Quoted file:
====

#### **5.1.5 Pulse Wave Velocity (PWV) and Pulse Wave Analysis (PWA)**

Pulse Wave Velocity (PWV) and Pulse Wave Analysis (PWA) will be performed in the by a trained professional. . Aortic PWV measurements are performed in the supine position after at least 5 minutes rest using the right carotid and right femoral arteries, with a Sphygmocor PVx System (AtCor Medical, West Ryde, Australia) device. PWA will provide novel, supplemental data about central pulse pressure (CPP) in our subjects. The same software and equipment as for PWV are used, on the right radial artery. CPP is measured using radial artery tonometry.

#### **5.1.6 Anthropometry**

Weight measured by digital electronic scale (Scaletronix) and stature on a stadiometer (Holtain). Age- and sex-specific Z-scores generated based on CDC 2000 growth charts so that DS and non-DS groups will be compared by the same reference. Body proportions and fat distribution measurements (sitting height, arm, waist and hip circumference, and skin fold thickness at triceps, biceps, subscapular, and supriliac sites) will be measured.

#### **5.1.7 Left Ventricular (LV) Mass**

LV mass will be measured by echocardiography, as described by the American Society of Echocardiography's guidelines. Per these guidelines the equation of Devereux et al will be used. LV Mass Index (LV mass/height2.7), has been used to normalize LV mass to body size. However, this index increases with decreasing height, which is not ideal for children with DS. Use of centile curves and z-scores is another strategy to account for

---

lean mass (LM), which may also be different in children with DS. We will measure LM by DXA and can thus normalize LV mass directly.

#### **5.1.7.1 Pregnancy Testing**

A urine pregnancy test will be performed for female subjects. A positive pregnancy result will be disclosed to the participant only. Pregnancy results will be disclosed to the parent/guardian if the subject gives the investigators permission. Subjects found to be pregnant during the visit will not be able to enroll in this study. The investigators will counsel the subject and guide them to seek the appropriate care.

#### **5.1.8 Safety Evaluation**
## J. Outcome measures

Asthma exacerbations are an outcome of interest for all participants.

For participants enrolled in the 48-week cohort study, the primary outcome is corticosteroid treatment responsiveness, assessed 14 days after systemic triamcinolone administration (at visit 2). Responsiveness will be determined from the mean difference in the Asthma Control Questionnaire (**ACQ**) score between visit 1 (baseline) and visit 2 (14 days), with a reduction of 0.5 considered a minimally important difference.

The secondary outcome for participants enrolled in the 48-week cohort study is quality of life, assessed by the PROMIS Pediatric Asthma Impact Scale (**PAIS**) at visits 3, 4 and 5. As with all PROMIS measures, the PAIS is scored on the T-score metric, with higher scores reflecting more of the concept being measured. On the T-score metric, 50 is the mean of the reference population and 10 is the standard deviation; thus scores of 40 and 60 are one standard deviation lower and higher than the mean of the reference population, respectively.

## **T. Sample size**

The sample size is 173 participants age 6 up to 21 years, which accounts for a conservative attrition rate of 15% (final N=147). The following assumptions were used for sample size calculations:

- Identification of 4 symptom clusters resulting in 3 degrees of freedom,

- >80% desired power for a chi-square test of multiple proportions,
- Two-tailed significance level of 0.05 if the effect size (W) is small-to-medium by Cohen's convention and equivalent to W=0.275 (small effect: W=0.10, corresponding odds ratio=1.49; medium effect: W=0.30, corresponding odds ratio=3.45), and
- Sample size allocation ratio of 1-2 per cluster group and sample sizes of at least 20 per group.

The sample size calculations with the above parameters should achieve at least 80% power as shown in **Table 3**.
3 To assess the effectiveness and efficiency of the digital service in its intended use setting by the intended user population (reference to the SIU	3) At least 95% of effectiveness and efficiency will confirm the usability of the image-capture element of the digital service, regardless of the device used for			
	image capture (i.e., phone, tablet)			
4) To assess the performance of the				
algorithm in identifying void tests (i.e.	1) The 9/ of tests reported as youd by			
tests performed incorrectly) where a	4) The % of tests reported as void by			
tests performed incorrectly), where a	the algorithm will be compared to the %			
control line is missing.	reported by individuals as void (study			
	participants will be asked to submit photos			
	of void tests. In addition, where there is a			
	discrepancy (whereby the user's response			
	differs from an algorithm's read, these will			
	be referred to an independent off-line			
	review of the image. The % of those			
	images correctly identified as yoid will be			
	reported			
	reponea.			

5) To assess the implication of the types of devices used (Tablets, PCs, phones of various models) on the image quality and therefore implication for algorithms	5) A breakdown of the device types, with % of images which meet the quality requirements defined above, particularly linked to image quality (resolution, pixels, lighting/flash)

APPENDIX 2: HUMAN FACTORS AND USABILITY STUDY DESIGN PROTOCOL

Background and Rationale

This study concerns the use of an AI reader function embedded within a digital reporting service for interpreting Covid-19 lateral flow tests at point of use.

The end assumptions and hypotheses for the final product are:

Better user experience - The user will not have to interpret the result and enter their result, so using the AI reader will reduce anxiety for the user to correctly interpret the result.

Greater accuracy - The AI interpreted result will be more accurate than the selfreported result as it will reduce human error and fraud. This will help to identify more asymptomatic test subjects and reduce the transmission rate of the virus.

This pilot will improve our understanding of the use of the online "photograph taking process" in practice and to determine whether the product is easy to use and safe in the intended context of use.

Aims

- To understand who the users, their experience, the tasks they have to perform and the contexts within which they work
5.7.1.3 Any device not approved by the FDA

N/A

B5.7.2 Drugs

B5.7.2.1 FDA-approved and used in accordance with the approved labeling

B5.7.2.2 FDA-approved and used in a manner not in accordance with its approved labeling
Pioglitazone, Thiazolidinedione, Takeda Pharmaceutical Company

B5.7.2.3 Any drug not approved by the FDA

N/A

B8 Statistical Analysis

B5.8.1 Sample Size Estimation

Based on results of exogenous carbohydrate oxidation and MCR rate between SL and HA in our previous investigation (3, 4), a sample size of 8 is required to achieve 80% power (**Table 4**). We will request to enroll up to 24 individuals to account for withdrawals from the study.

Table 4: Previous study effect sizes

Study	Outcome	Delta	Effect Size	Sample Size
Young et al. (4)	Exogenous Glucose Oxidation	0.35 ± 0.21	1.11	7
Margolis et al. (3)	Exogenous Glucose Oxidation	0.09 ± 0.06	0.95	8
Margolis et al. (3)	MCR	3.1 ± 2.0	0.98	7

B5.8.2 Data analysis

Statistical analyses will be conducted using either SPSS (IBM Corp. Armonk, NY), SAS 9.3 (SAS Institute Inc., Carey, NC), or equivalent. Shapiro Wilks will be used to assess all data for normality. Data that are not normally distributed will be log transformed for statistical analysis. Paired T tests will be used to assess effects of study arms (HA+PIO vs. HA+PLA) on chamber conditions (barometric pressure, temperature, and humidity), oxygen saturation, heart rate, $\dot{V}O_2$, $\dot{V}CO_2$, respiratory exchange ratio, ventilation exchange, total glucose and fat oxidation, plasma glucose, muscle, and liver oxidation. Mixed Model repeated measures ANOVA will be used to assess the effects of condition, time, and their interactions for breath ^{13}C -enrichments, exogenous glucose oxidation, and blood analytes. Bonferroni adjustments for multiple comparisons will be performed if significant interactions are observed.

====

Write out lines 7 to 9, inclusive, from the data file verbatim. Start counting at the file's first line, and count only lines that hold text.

---

lean mass (LM), which may also be different in children with DS. We will measure LM by DXA and can thus normalize LV mass directly.

#### **5.1.7.1 Pregnancy Testing**